Arch Madness Preview

League Play Summary

The Missouri Valley Conference broke out of its shell this season, bringing it back to a multiple-bid-conference even before the MVC Tournament this weekend in St. Louis. For the past four seasons, The Valley has only had the automatic bid advance to the NCAA Tournament and was viewed as a falling league after getting four teams into the tournament in 2006. This year, everything changed. With the breakout play of Creighton’s Doug McDermott and the dominance of Wichita State, the MVC has two teams ranked in the Top 25 for the first time since 1983 and the first time ever heading into Arch Madness.

Creighton started off strong this season and looked like the team to beat behind McDermott with early non-conference wins against San Diego State, Northwestern and a blowout of Iowa. A stumble against St. Joseph’s derailed the Jays for a bit, but they rebounded and remained a mainstay in the Top 25 until a three-game losing streak, which included a big loss at home against Wichita State. After heart-stopping victories in three of their last four games of the regular season, they are now back into the Top 25 heading into Arch Madness.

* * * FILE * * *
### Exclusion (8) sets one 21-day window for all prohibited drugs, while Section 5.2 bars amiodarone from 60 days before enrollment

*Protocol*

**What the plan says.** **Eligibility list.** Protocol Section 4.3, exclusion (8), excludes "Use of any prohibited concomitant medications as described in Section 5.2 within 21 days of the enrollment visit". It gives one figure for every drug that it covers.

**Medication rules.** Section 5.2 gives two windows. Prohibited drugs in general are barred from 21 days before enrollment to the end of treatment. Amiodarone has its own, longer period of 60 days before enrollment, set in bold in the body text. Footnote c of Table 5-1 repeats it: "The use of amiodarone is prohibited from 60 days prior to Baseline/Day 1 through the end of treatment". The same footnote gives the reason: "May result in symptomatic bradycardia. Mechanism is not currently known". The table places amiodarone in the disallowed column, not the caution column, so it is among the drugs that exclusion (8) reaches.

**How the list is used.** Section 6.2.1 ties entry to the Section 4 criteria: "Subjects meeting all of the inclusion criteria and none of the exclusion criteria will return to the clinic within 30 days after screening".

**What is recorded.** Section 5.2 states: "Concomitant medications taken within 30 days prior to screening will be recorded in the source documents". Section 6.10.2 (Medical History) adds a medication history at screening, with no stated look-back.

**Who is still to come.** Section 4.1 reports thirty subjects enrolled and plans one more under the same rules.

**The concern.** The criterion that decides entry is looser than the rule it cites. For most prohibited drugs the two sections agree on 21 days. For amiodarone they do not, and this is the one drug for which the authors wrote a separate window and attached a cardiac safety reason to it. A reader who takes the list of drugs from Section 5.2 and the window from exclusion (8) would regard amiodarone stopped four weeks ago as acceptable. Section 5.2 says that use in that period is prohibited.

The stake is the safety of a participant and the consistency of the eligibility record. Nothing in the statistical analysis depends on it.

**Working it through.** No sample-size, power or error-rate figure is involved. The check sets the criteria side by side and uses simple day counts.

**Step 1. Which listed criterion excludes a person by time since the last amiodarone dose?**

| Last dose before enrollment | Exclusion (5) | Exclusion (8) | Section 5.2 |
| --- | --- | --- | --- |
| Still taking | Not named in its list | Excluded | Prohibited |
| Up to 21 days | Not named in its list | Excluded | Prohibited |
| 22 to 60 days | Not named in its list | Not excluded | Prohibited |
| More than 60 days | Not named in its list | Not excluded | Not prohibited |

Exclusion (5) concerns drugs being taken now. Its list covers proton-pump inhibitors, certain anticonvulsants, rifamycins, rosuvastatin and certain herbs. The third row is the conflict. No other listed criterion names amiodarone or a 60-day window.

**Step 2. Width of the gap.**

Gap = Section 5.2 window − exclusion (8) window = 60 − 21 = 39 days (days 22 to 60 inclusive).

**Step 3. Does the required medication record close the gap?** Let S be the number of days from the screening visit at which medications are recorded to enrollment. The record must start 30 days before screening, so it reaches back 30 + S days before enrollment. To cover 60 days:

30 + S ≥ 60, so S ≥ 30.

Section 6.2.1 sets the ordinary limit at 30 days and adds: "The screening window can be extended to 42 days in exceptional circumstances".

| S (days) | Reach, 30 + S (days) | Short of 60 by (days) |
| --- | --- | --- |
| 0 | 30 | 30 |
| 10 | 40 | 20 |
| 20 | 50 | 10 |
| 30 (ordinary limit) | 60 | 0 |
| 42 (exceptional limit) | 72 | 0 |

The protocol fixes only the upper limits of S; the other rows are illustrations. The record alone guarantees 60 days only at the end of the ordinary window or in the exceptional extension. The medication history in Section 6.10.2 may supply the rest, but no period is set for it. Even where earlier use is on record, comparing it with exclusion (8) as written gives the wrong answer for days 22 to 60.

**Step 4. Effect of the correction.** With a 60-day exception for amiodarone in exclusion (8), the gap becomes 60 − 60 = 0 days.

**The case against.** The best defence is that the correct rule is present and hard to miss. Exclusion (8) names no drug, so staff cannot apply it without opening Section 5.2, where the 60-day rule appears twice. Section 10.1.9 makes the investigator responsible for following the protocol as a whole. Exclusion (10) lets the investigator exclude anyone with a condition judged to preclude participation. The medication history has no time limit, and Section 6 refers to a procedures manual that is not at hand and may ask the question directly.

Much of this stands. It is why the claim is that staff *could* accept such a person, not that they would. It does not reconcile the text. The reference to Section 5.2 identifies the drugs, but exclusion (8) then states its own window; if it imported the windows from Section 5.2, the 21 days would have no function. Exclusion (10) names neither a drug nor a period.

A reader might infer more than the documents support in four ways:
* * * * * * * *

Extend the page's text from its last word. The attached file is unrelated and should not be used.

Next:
Wichita State played even stronger as the season wore on. After struggling a bit in the Puerto Rico Tip-Off, the Shockers have rolled to win 24 of their final 26 games and have only lost once in 2012 — to Drake in triple-overtime. For the Shockers, it has been a total team effort on the offensive and defensive side of things. Since they did not have a “star” player to add to the hype, it took a while for WSU to break into the rankings.

Teams like Evansville, Missouri State, and Northern Iowa had opportunities this season to make an impact, but came up a little short.

Reader’s Take


Regular Season Awards

  • MVC Player of the Year: Doug McDermott, Creighton (23.1 PPG, 47.9% 3FG, 8.1 RPG)McDermott had some early accolades coming into the season as a third-team preseason All-America by The Sporting News, but blossomed into a National Player of the Year candidate. Although his scoring numbers dropped between non-conference and MVC play, he has still been one of the more dynamic players this season and made Creighton a totally different team. McDermott is still third in the nation in scoring, and once the Bluejays get into the postseason, teams playing against him for the first time could be in for a big surprise. Read the rest of this entry »